Gina Prince-Bythewood’s new movie, The Woman King, is a hit. The Viola Davis – starring historical epic was at the top of the box office this past weekend, and it’s gotten rave reviews too.
There’s also been plenty of conversation around the film’s approach to historical accuracy when it comes to its depiction of the Dahomey Kingdom’s involvement in the slave trade, which some feel was minimized in the movie. Here’s a good article to read if you want to know more.
In a recent interview with Variety, Viola and her husband, Julius Tennon, who was a producer on the film, addressed the criticism and explained why the film partially strays from the real-life story of the Dahomey Kingdom.
In the interview, Viola addressed the commentary by citing Gina’s perspective that “you’re not going to win an argument on Twitter” and confirmed that “most of the story is fictionalized.”
“We entered the story where the kingdom was in flux, at a crossroads,” she said. “They were looking to find some way to keep their civilization and kingdom alive. It wasn’t until the late 1800s that they were decimated.”
“Most of the story is fictionalized. It has to be.”
Julius also referred to the film as “edu-tainment,” saying, “It’s history, but we have to take license. We have to entertain people.”
“If we just told a history lesson, which we very well could have, that would be a documentary. Unfortunately, people wouldn’t be in the theaters doing the same thing we saw this weekend.”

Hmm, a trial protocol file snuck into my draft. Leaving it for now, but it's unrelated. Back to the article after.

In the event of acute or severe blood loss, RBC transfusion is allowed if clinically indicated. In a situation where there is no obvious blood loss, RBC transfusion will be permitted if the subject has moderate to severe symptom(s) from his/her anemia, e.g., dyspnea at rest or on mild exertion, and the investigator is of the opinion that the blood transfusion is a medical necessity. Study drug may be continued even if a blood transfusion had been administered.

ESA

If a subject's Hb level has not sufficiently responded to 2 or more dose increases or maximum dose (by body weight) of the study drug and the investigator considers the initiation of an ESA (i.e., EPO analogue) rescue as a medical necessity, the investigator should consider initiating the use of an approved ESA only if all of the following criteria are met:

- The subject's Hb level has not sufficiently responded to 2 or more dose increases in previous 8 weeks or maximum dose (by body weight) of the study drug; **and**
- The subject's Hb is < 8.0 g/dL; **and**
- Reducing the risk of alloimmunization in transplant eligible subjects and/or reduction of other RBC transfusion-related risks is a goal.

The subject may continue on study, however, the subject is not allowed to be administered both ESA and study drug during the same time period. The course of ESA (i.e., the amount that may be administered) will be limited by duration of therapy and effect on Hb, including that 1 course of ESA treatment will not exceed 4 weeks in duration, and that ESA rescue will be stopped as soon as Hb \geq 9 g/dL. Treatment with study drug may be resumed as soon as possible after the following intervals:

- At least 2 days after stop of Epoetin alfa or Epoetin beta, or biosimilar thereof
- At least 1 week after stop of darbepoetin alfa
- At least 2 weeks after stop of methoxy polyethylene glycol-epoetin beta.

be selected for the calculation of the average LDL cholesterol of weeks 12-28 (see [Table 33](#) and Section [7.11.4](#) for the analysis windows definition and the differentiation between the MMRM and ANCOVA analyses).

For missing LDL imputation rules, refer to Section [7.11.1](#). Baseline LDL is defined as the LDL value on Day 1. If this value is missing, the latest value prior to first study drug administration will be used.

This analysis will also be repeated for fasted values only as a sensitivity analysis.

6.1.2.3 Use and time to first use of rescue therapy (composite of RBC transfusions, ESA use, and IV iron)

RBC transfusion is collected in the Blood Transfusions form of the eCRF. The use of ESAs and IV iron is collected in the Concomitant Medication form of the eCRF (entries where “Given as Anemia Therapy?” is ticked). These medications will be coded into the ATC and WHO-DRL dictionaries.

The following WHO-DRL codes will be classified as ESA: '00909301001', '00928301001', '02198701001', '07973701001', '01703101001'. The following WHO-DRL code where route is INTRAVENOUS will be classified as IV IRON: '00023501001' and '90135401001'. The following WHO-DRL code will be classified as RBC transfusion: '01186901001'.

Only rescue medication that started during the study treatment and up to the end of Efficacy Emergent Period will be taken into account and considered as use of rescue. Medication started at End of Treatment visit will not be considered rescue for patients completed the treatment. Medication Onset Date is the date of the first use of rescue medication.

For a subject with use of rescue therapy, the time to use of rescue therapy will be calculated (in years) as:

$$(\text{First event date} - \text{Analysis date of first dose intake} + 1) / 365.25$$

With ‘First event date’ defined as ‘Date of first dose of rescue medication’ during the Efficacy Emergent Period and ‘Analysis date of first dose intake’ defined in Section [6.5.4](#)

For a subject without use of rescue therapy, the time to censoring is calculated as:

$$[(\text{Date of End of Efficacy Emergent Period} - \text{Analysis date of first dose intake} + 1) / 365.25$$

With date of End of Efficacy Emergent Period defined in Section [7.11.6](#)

“We didn’t want to shy away from the truth,” he continued. “The history is massive and there are truths on that that are there. If people want to learn more, they can investigate more.”
Viola also spoke about the profound effect that The Woman King is having on audiences.
“People really are being emotionally shifted,” she said. “I saw a TikTok video today of women in a bathroom of an AMC theater, and I don’t think they knew each other. They were all chanting and ruminating.”
“That cannot be quantified by words.”
BuzzFeed also spoke with The Woman King star John Boyega about how the film addresses Dahomey’s involvement in the slave trade. “I think this film has a very nuanced take on that time in history,” he said.
“It’s a movie about self-reflection, it’s a movie about trauma, and it’s a movie about pain. As creators, we are here to shine a light on the realities of the world. We’re not necessarily always here to preach a very accepting message. Art can live in a moral or immoral space and could sometimes just be about shining a light on human nature, history, and the reality of that conflict. “
Read BuzzFeed’s interview with John and Thuso Mbedu here.